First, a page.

Ministers pledged urgent action last night after it emerged that British foreign aid cash is funding schools where textbooks on martyrdom and radical Islamism are used.
The Daily Mail has discovered that tens of millions of pounds of UK foreign aid is helping fund schools in Gaza and the West Bank that use such material in lessons.
The money goes via a UN agency that some other nations have chosen to stop financing because of concerns.
The textbooks include a reading exercise for six-year-olds with the words 'martyr' and 'attack', plus poems for eight-year-olds which include phrases such as 'sacrifice my blood' to 'eliminate the usurper from my country' and 'annihilate the remnants of the foreigners'.
UK foreign aid is helping fund schools in Gaza and the West Bank that use textbooks on martyrdom in lessons. Pictured is a page on Newton's Second Law, used to teach 11-year-olds, showing the image of a boy with a slingshot targeting Israeli soldiers. A caption alongside it reads: 'During the first Palestinian uprising, Palestinian youths used slingshots to confront the soldiers of the Zionist Occupation and defend themselves from their treacherous bullets. What is the relationship between the elongation of the slingshot's rubber and the tensile strength affecting it? What are the forces that influence the stone after its release from the slingshot?'
Nine-year-olds learn maths by adding the number of martyrs in Palestinian uprisings in textbooks illustrated with pictures of their funerals.
And ten-year-olds learn the most important thing is giving their life for 'sacrifice, fight, jihad, and struggle'.
Newton's Second Law is taught to 11-year-olds through the image of a boy with a slingshot targeting Israeli soldiers.
The schools are attended by 325,000 pupils, up to age 16.
The Mail has also learned that teachers who work at them have called for Jews to be murdered, abused them as 'pigs and apes' and praised Adolf Hitler.
And the schools are said to be 'fertile grounds' for terrorist groups to recruit with scores of suicide bombers and jihadi leaders among past pupils.
Other pages from the textbooks - which are funded through the United Nations Relief and Works Agency for Palestine Refugees - show children being taught to pronounce a letter with picture of violent struggle (right). Right is a page teaching reading comprehension with a glorified account of terrorist Dalal al-Mughrabi, who led the 1978 'Coastal Road Massacre' in which 38 Israelis including 13 children were murdered on a bus
A poem for eight-year-olds on this page described the liberation of Palestine, reading: 'We sing and remember: The Land of the Generous I vow I shall sacrifice my blood, to saturate the land of the generous and will eliminate the usurper from my country, and will annihilate the remnants of the foreigners. Oh the land of Al-Aqsa and the Haram, oh cradle of chivalry and generosity Patient, be patient as victory is ours, dawn is emerging from the oppression'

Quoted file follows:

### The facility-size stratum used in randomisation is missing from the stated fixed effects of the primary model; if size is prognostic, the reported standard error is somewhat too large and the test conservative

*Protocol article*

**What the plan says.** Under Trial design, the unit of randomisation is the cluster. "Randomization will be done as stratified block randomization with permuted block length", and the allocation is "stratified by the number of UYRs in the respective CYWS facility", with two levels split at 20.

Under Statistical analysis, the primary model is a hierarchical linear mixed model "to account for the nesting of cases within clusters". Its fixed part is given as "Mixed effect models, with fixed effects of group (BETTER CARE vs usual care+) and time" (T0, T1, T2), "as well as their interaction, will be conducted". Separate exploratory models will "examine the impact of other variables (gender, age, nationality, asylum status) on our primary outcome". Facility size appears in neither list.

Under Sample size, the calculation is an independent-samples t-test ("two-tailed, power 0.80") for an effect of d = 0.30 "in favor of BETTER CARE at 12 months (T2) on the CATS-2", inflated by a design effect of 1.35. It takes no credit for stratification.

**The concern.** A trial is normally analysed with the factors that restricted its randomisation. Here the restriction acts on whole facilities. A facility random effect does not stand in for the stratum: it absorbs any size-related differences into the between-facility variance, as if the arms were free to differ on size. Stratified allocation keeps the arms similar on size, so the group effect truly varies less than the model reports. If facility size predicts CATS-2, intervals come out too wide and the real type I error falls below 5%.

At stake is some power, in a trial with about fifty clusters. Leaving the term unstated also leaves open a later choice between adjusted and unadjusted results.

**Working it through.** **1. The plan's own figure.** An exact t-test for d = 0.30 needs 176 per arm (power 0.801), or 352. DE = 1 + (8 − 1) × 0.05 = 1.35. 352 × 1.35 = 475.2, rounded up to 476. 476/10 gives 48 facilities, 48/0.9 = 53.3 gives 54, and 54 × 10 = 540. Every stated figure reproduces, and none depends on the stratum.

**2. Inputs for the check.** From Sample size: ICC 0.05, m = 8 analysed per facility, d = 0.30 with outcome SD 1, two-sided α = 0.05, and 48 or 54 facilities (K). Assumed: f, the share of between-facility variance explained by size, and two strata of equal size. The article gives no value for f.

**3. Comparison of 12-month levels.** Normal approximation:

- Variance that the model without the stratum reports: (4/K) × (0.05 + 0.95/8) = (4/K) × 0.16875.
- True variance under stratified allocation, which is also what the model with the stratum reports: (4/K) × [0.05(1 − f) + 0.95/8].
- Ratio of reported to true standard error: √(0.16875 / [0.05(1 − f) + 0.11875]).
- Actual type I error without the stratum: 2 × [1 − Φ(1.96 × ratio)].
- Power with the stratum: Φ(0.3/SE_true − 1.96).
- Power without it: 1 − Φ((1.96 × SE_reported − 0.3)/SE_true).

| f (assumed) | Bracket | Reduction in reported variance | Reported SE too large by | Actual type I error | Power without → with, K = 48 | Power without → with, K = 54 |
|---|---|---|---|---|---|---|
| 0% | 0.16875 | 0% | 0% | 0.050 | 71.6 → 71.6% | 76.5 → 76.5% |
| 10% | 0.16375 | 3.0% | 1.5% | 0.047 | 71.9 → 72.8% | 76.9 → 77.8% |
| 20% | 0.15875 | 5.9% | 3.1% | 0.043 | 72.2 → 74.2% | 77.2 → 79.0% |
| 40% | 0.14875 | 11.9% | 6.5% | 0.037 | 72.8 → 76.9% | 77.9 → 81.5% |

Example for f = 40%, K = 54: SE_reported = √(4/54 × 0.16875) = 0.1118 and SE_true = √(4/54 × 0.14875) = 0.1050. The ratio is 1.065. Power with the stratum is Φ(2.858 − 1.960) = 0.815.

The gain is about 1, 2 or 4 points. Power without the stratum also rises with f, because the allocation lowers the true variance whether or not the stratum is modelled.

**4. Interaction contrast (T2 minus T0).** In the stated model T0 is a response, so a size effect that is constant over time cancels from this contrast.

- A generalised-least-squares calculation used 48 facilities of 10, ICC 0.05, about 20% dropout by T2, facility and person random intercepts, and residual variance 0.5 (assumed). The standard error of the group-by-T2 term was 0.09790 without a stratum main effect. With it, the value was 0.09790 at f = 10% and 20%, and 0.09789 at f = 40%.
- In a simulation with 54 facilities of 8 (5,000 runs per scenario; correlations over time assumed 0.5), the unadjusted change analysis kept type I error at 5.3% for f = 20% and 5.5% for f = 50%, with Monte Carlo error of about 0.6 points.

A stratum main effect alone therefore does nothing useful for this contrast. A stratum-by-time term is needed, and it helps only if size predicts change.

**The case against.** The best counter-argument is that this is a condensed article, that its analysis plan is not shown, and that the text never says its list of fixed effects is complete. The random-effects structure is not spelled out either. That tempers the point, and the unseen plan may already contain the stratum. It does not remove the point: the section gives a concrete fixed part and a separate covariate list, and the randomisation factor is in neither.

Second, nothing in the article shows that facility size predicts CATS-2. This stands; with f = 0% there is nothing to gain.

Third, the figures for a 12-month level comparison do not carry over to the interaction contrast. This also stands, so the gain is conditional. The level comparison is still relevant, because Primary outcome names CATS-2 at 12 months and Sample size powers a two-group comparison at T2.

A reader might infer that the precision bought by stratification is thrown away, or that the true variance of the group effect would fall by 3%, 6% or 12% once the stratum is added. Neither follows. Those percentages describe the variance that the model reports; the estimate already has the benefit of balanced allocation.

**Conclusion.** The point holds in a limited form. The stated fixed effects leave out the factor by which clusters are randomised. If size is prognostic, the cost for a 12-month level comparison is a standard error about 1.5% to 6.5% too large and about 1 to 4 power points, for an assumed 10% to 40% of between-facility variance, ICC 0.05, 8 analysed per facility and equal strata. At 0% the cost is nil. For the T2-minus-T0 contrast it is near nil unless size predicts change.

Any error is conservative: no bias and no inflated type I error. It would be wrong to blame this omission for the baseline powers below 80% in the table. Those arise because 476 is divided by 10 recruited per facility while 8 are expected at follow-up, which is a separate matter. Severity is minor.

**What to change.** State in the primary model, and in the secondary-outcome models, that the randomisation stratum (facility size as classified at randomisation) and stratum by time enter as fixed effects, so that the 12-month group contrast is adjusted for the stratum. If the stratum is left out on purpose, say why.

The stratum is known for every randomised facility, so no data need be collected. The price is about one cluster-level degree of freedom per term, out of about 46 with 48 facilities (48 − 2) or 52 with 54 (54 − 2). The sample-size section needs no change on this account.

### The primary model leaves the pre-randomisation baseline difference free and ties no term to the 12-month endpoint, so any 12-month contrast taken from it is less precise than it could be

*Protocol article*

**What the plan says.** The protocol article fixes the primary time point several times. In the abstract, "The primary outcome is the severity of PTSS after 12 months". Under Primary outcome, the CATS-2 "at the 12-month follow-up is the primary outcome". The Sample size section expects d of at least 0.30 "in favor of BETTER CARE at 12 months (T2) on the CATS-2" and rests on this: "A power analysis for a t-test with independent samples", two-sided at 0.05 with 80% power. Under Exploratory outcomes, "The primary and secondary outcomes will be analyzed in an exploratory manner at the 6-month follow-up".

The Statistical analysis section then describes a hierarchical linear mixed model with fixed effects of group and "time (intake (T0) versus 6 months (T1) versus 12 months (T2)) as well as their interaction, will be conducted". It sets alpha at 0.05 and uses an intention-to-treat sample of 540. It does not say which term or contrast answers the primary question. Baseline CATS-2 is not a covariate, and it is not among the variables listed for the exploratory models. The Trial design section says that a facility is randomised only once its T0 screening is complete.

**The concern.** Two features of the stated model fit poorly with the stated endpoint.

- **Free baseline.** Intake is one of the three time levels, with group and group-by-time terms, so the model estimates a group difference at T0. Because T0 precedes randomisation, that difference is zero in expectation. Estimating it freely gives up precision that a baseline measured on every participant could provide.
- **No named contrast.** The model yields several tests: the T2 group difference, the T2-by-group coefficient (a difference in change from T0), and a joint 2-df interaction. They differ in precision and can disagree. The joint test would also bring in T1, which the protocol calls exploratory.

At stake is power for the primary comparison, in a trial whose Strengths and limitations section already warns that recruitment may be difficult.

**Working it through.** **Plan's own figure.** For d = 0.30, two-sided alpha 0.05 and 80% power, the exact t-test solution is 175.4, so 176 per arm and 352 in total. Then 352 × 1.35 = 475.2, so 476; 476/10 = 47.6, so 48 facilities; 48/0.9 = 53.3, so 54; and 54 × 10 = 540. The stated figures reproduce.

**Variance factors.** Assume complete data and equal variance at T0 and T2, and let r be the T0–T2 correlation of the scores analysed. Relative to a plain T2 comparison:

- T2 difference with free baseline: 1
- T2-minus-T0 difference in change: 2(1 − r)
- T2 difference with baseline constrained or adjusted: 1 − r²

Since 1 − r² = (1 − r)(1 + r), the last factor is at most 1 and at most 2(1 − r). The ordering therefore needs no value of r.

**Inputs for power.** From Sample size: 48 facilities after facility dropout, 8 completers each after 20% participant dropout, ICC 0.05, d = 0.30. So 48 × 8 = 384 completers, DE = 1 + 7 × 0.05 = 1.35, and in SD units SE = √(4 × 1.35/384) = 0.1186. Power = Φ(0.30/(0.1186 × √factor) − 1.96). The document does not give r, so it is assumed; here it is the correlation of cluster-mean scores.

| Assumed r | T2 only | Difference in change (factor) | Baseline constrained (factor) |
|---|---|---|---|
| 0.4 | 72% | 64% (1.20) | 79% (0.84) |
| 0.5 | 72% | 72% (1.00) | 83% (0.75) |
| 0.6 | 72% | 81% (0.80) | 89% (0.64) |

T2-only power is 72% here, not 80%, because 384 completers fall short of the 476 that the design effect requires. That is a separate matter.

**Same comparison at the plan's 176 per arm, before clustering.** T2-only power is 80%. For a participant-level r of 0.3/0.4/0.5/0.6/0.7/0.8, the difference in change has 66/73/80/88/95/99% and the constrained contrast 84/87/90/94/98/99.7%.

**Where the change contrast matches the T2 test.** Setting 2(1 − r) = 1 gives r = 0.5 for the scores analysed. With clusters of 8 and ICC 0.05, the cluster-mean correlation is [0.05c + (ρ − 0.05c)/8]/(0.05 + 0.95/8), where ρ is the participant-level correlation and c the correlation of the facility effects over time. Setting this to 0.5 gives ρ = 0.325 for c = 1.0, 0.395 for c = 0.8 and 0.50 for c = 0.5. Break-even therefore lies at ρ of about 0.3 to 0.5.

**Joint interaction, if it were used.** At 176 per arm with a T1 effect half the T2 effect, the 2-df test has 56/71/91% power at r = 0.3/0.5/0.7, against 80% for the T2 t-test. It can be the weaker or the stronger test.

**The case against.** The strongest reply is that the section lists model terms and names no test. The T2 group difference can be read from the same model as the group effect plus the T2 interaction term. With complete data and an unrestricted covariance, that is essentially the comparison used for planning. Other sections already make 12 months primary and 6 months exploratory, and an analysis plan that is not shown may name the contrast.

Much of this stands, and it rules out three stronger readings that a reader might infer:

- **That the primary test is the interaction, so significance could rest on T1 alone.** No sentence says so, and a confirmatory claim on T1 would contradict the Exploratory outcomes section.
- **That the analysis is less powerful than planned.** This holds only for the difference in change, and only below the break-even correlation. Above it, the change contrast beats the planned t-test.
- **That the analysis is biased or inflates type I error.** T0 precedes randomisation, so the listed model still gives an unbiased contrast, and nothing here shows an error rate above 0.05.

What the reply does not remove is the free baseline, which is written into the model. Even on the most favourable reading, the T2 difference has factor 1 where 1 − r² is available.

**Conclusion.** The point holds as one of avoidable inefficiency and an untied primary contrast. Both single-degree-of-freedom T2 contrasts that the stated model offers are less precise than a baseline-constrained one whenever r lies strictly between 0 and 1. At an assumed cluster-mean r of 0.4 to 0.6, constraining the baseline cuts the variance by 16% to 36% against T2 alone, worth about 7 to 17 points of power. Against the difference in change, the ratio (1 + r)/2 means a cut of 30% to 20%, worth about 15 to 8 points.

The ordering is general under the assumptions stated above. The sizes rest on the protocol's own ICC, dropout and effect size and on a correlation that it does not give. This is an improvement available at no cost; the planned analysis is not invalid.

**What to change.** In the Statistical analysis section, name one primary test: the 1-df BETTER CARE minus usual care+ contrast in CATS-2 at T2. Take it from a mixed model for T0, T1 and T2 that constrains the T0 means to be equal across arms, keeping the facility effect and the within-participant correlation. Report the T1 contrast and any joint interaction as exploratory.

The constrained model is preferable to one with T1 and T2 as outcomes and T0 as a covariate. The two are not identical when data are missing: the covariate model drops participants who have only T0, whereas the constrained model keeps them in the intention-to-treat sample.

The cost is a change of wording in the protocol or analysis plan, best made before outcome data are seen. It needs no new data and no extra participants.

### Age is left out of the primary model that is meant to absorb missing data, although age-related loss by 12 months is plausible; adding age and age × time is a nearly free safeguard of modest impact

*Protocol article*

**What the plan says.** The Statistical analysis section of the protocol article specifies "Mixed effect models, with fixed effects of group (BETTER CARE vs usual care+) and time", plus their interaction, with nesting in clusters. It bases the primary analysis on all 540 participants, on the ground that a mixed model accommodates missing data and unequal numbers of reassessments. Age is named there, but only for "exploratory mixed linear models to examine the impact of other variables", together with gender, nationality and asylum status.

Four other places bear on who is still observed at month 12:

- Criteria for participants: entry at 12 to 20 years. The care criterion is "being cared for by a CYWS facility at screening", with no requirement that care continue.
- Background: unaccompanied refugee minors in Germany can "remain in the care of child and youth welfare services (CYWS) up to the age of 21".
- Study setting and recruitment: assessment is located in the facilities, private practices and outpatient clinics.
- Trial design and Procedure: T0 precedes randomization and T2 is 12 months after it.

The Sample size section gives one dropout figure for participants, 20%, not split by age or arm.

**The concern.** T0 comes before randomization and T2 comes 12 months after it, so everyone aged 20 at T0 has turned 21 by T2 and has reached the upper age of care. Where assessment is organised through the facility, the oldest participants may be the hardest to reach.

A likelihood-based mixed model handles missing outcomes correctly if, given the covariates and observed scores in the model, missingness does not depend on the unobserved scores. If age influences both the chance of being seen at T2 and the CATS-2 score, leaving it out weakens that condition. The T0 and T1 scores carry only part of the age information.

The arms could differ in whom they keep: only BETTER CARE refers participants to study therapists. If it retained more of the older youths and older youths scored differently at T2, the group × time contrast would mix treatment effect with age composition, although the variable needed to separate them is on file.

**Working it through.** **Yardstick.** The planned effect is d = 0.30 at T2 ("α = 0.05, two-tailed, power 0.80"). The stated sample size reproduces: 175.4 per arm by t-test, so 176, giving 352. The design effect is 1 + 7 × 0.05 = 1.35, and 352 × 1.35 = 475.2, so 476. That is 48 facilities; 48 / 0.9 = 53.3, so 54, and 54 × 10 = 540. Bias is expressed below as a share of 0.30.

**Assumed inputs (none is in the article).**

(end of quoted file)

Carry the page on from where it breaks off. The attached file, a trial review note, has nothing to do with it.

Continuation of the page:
The British aid money goes via the United Nations Relief and Works Agency for Palestine Refugees (UNRWA). During the past five years, the UK has given £330million and pledged another £65million for this year.
Although the UN agency's work also includes healthcare, relief and social services, most of the funding it receives – 58 per cent – goes on education.
Of that money, about 62 per cent is for schools in West Bank and Gaza – which means about £120millon of UK funding has gone where the textbooks are used. UNRWA insists these schools have to follow a curriculum set by the Palestinian Authority, which produces and pays for the textbooks.
However, the Department for International Development, which hands out foreign aid, last night said the UK had lobbied for a thorough independent review of the material, which was now being led by the EU.
Another part of the textbooks teaching Arabic Language again mentioned terrorist Dalal Mughrabi listed as one of the national heroes to be celebrated. The writing translated too: 'We are proud of them, we sing with their wonders, and study their march, and give their names to our children; we put their names on our streets and squares and the cultural places. We spray our gatherings with the perfume of their memory, and each of us wishes to be like them. They have